Staatskapelle Weimar

Arts & Entertainment

Fri, March 23, 8:00 PM

State Theatre New Jersey , New Brunswick

Motown the Musical

Arts & Entertainment

Sat, April 7, 2:00 PM

State Theatre New Jersey, New Brunswick

A Gentleman's Guide to Love and Murder

Arts & Entertainment

East Brunswick Public Library Holds South Asian Community Day of Wellness

EAST BRUNSWICK, NJ— On Saturday, March 3, Cancer Support Community Central NJ Jersey (CSCCNJ) will be hosting a Day of Wellness at the East Brunswick Public Library (2 Jean Walling Civic Center, ). This program is part of CSCCNJ’s South Asian outreach initiative, which is made possible by the Shri Krishna Nidhi (SKN) Foundation.

The Day of Wellness is being offered at no ...

Library Hosts Program On Joint Replacement Surgery

EAST BRUNSWICK, NJ—East Brunswick Public Library (2 Jean Walling Civic Center) and Robert Wood Johnson University Hospital partner to present the special medical program “Considering Total Joint Replacement in 2018” at the library on Tuesday, March 6 at 7 pm.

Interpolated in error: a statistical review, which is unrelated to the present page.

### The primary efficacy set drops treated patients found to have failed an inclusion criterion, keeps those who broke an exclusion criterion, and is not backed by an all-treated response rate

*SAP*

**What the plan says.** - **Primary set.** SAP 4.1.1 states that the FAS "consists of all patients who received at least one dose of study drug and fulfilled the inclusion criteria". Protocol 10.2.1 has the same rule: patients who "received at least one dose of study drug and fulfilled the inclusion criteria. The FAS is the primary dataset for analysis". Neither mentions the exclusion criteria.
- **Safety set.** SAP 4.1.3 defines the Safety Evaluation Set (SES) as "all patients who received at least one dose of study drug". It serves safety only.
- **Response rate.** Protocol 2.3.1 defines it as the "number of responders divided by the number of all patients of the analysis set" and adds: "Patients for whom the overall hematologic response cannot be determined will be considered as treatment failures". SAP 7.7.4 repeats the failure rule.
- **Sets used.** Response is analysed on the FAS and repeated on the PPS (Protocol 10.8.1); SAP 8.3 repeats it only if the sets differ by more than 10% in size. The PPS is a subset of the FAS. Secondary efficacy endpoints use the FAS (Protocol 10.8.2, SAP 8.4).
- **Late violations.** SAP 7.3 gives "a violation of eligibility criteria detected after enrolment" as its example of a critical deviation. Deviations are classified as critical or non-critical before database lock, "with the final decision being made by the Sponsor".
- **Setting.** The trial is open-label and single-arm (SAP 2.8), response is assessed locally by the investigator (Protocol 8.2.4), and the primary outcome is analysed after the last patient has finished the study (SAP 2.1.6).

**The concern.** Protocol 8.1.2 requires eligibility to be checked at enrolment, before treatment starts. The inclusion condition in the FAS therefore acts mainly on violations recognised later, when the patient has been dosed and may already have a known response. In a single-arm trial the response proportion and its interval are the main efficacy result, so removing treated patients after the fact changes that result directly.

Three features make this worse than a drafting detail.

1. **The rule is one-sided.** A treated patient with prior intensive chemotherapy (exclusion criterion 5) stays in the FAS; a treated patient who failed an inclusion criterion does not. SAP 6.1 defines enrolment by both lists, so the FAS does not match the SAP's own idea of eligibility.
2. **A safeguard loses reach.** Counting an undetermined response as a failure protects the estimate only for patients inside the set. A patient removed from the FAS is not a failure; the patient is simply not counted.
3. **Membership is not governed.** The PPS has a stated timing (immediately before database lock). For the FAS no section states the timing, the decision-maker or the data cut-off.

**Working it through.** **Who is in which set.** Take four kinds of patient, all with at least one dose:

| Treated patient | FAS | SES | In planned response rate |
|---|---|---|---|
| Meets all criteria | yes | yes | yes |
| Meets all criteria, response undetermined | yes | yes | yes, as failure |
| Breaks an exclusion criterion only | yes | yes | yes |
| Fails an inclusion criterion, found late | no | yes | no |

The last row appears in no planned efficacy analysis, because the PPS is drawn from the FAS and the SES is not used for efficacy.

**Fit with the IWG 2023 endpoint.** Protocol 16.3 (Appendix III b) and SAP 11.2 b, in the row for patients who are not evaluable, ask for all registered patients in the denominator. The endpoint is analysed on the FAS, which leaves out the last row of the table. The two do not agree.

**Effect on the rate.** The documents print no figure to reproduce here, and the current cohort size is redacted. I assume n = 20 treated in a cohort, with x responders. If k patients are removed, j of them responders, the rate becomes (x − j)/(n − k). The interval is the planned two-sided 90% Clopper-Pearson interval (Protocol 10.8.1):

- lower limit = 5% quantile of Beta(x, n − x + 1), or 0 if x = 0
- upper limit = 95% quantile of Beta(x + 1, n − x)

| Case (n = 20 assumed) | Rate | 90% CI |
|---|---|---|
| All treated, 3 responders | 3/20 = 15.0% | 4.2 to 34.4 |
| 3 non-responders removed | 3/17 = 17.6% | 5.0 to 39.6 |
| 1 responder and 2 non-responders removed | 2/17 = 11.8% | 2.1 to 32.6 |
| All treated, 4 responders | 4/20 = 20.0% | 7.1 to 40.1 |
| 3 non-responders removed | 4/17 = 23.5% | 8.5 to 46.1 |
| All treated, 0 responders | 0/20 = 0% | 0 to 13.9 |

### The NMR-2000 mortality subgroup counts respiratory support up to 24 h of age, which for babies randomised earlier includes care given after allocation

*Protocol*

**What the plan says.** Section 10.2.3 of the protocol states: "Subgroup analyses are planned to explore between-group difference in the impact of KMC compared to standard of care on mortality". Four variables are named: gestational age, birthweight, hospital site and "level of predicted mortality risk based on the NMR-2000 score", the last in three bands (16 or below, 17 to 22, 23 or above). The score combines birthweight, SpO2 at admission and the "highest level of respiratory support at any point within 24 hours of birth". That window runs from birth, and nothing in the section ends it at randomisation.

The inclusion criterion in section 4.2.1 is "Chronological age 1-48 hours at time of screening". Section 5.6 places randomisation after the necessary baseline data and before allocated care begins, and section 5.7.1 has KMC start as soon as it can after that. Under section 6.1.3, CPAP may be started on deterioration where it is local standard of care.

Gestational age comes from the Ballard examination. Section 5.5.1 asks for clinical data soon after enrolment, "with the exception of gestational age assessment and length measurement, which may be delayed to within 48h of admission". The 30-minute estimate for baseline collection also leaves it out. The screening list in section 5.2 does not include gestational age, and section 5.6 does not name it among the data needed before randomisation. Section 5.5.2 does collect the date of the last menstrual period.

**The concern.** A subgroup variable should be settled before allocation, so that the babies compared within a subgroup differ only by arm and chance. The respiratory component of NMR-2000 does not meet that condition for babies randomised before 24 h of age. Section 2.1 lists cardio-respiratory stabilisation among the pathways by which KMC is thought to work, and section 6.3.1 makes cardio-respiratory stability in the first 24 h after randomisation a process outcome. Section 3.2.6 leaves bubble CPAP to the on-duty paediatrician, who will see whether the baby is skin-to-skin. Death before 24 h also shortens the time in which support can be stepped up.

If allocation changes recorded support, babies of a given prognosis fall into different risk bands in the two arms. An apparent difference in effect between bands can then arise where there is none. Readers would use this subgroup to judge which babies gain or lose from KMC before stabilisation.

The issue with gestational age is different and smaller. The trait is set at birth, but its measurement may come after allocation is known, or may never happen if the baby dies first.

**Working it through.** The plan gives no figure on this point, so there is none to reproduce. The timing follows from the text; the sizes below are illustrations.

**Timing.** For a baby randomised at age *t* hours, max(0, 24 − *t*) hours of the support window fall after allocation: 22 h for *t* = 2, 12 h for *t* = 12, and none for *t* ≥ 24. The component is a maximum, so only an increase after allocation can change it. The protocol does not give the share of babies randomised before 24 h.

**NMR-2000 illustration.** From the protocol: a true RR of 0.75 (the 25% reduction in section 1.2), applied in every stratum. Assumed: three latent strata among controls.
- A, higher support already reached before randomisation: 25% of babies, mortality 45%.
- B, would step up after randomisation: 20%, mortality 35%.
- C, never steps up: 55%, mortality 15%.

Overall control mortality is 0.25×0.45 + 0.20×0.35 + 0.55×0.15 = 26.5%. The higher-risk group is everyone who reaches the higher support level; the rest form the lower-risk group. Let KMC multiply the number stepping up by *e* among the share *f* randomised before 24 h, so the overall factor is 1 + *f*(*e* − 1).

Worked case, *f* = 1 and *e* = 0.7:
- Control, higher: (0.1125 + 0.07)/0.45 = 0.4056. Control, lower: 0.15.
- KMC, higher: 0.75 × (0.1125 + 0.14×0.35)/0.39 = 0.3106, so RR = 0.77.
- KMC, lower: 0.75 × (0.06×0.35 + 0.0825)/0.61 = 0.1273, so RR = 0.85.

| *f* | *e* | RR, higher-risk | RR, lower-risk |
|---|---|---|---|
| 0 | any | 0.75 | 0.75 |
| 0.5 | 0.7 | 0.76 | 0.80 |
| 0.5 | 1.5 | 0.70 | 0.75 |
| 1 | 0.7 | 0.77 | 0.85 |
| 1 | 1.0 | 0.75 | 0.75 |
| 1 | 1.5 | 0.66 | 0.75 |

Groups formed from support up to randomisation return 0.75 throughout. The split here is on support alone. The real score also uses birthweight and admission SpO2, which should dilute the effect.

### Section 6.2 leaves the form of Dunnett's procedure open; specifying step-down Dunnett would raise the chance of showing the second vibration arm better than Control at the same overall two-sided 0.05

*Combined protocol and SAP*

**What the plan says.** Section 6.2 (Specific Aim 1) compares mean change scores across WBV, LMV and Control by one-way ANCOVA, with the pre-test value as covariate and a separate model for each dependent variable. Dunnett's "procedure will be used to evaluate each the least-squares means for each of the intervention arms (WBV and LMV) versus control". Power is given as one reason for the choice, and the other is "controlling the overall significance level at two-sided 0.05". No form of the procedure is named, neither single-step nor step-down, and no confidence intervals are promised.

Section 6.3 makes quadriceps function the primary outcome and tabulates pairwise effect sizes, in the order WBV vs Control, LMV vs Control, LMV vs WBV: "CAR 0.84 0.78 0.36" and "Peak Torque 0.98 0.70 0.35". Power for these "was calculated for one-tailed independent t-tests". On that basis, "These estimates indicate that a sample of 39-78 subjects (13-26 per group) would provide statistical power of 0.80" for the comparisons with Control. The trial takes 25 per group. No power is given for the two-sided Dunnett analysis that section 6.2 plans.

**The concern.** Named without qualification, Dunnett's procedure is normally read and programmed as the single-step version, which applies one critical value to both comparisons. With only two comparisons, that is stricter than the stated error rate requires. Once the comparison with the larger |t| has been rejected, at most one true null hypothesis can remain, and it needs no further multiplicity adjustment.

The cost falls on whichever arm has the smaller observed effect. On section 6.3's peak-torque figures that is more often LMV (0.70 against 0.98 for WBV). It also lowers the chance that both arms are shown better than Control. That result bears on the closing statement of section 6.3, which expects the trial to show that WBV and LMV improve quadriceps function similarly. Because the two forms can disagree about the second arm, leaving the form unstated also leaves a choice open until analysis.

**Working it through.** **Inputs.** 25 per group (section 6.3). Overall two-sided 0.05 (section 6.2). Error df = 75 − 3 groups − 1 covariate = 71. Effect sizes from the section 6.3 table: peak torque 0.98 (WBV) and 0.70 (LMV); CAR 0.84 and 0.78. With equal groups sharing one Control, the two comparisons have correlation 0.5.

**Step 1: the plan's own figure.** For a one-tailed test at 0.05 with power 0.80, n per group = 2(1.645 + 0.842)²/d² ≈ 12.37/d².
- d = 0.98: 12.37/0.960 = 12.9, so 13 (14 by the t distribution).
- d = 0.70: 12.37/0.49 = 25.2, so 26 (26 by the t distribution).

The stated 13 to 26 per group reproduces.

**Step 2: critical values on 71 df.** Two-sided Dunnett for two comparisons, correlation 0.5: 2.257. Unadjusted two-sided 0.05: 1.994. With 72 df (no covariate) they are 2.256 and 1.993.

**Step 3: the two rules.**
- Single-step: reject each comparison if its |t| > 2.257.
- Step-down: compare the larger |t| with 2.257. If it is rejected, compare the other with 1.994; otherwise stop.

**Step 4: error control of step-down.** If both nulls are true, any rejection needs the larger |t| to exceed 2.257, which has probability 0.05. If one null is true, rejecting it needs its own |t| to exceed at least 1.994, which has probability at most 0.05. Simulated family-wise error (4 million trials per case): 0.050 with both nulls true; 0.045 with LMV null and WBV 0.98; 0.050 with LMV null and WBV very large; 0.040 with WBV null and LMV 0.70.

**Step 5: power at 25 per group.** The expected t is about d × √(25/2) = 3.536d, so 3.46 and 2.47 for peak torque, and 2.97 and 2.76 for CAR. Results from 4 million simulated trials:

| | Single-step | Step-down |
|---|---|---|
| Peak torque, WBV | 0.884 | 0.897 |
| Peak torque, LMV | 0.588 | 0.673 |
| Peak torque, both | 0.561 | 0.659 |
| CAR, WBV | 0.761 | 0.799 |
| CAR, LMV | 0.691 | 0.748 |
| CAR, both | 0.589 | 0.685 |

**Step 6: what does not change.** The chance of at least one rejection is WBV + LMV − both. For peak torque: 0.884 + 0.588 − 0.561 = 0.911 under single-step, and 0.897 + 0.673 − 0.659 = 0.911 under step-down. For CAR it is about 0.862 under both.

Lead by board certified orthopaedic surgeon Dr. Stephen Kayiaros, the program gives a brief overview of arthritis of ...

Prayers the Devil Answers by Sharyn McCrumb

Prayers the Devil Answers by Sharyn McCrumb (Altria, 2015)

 

Years later, after the tragedy, someone remembered the Dumb Supper and what had happened there. That was the cause of it, they said, because the ritual wasn't a game after all. It really was magic, but magic has rules, and she broke them. Even when they call it a 'senseless tragedy,' people always try to find a ...